In terms of secondary literature, this is developing quickly. In 2009 Society and Space did a theme issue on his work, including the above-mentioned translations and contributions by Eduardo Mendieta, Nigel Thrift, Marie-Eve Morin, René ten Bos, Sjoerd van Tuinen, Luis Castro Nogueira, Jean-Pierre Couture, Francisco R Klauser, Miguel de Beistegui, and Keith Ansell-Pearson. At the time there was relatively little work on him in English – things have changed a lot in five years. You can read the introduction by Eduardo and me open access here. There was also an earlier theme issue of Cultural Politics on his work.
My edited collection Sloterdijk Now includes pieces by Babette Babich, Sjoerd van Tuinen, Eduardo Mendieta, Marie-Eve Morin, Efrain Kristol, Wieland Hoban, Nigel Thrift, Jean-Pierre Couture, and Sloterdijk himself.
Another collection – In Medias Res: Peter Sloterdijk’s Spherological Poetics of Being – is available open access from Amsterdam University Press. It is edited by Willem Schinkel & Liesbeth Noordegraaf-Eelens, and includes pieces by the editors, van Tuinen, Christian Borch, Bruno Latour and an interview with Sloterdijk, among others. Van Tuinen has published an excellent introduction in German – Peter Sloterdijk: Ein Profil (open access); Couture is writing a book on Sloterdijk at the moment. There are lots of articles and reviews out there, of course – many of which I’ve linked to on this site.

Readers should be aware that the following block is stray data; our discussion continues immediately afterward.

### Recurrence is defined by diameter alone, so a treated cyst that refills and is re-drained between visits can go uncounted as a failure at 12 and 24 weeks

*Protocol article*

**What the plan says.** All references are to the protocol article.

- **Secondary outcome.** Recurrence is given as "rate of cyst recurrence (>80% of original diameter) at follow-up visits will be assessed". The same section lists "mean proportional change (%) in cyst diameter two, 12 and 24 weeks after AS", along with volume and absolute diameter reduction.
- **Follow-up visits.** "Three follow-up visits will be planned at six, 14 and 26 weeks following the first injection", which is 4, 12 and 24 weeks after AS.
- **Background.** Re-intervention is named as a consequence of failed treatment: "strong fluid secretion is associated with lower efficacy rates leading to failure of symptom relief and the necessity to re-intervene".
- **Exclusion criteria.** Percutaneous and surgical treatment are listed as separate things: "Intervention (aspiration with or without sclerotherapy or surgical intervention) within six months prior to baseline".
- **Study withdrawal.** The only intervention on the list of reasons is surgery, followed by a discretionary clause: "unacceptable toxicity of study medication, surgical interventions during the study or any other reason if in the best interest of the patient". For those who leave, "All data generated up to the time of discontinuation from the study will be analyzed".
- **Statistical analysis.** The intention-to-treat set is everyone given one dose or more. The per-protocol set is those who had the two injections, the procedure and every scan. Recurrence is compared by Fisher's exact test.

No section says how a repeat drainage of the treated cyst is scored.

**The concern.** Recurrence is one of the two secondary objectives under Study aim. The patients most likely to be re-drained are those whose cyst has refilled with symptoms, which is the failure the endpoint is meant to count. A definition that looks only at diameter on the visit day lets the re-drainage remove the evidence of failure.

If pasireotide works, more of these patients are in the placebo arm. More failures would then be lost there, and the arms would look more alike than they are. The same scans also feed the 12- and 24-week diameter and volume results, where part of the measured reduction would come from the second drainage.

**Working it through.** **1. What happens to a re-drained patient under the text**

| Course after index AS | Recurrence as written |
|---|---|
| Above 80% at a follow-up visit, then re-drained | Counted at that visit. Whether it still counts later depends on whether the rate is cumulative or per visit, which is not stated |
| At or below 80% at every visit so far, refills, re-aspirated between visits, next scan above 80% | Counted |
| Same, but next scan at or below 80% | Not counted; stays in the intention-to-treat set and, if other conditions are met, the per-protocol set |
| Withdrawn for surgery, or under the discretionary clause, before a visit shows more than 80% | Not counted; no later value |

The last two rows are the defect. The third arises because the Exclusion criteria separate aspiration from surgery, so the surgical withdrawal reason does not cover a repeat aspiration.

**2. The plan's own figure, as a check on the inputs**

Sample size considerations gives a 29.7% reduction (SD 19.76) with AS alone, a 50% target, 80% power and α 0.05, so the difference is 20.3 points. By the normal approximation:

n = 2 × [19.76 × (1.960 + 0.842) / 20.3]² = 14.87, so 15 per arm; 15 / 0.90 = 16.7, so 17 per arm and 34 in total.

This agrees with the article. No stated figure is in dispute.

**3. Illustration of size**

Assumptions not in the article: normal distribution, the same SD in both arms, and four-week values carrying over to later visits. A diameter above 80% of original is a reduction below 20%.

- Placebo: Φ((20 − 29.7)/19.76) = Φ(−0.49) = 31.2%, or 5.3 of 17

I think that most of his so-far-untranslated works are under contract with one or other of the presses that have published his work in English to date. Of the untranslated works I’d point, above all, to the remaining volumes of Spheres, and also to Nicht Gerettet, which is a collection of essays on Heidegger (one of which is in Sloterdijk Now), and Der ästhetische Imperativ, a collection of writings on art.
And, of course, he continues to write new books all the time…
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Thank you so much for this post Stuart! Looking forward to charting out my Sloterdijk reading list with this, this summer
“It is worth paying tribute to Sloterdijk’s translators”. Yes, would be nice.
I didn’t list all of them/you – there are very many over time. I merely mentioned some of the recent ones by name, but all were intended by the comment.
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A great introductory roadmap to Sloterdijk
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Useful, many thanks. Really enjoyed Terror From the Air. Brief but engaging. Also quite an amusing read. Not sure that’s Sloterdijk’s intention but better to be entertained than bored, I always think!
This is an interesting little essay, too:
Seemingly little read.
Interesting – thanks. I didn’t know about this essay.
You’re welcome! Looks like it was only put online fairly recently. Seems strange as it’s more substantial than some of his other little essays.
That Sloterdijk flattens the ontological difference, so that it becomes just a matter of the usual ontic differentiation, doesn’t seem to be noticed. This is the prerequisite for his popular success. Dumb down and keep your mouth shut. Just as with the Heidegger scholars. who talk endlessly about the ontological difference, but don’t do it.